The altered video had been slowed down, giving the false appearance that Pelosi was drunk, ill or otherwise impaired. Facebook did not respond to messages seeking comment.
In an interview last week with CNN’s Anderson Cooper, Facebook’s Head of Product Policy and Counterterrorism Monika Bickert defended the company’s decision, noting that users are being told that the video is false when they view or share it.
Pelosi said in San Francisco that she is no longer giving Facebook the benefit of doubt that it is “unwittingly” spreading false information. She said Facebook is serving an accomplice and enabler of false information and Russian elections interference.
WATCH: Facebook refuses to delete doctored video of Nancy Pelosi shared by Trump supporters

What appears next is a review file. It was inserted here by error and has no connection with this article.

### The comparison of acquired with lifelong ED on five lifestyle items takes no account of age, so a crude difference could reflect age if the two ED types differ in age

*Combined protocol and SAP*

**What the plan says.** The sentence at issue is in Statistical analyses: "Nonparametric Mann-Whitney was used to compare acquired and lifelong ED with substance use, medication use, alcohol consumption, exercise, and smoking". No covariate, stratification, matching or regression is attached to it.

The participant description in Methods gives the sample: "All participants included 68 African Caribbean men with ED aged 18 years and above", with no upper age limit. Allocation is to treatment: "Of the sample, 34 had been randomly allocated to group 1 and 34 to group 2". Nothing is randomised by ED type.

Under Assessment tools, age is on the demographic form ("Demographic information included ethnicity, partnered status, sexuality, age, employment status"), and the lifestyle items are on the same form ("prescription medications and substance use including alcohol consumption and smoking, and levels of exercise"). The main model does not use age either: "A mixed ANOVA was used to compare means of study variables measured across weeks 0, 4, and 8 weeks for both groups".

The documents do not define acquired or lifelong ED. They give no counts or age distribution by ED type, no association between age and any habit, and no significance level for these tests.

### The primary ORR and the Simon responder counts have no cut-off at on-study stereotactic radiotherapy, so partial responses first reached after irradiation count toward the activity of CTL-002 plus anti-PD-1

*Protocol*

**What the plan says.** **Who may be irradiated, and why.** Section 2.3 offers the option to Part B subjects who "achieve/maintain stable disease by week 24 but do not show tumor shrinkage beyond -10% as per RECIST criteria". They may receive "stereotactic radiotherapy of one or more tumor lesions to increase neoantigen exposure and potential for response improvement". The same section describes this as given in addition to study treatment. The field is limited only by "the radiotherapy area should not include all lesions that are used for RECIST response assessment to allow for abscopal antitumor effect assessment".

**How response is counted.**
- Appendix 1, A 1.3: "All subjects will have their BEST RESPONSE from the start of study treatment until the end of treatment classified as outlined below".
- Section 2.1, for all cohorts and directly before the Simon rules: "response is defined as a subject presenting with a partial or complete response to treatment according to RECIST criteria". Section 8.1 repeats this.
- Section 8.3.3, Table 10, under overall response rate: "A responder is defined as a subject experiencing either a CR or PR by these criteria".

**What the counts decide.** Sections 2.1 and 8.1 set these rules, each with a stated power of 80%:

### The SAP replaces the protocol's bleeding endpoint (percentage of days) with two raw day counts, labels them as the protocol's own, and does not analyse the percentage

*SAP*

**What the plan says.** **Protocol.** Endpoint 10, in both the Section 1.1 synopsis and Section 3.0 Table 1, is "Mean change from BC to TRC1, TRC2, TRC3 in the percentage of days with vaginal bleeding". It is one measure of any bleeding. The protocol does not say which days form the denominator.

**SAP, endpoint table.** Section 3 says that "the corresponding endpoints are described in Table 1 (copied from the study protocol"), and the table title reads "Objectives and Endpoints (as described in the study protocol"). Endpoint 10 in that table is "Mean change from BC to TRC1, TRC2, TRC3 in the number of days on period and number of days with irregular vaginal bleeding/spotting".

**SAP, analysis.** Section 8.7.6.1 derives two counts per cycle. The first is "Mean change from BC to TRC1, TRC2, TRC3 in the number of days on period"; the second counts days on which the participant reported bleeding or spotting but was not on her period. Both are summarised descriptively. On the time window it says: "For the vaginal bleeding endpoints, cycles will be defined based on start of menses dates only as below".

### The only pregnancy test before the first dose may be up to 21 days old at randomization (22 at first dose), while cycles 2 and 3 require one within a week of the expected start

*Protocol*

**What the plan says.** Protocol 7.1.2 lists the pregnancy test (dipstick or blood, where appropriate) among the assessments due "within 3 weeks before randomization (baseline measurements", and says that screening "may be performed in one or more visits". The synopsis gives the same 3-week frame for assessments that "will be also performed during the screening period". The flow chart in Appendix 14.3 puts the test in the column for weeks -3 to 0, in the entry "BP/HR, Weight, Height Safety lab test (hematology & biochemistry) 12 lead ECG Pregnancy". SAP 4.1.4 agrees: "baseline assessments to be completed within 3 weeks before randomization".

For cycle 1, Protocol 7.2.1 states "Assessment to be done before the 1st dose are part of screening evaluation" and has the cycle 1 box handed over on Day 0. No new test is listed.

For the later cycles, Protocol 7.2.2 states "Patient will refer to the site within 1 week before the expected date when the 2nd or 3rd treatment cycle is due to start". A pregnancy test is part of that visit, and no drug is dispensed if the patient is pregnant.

Facebook does not prohibit false information from being shared on its service. Instead, the company says it “downranks” such material to make it less prominent in people’s news feeds and more difficult to find. It also employs outside fact-checkers, including The Associated Press, to determine the veracity of questionable material. It includes such fact checks around the disputed articles and videos but does not directly label them as false.
Tech industry trade group NetChoice, whose members include Facebook, called Pelosi’s comments “hyperbole” that makes it hard to identify the “real bad actors.”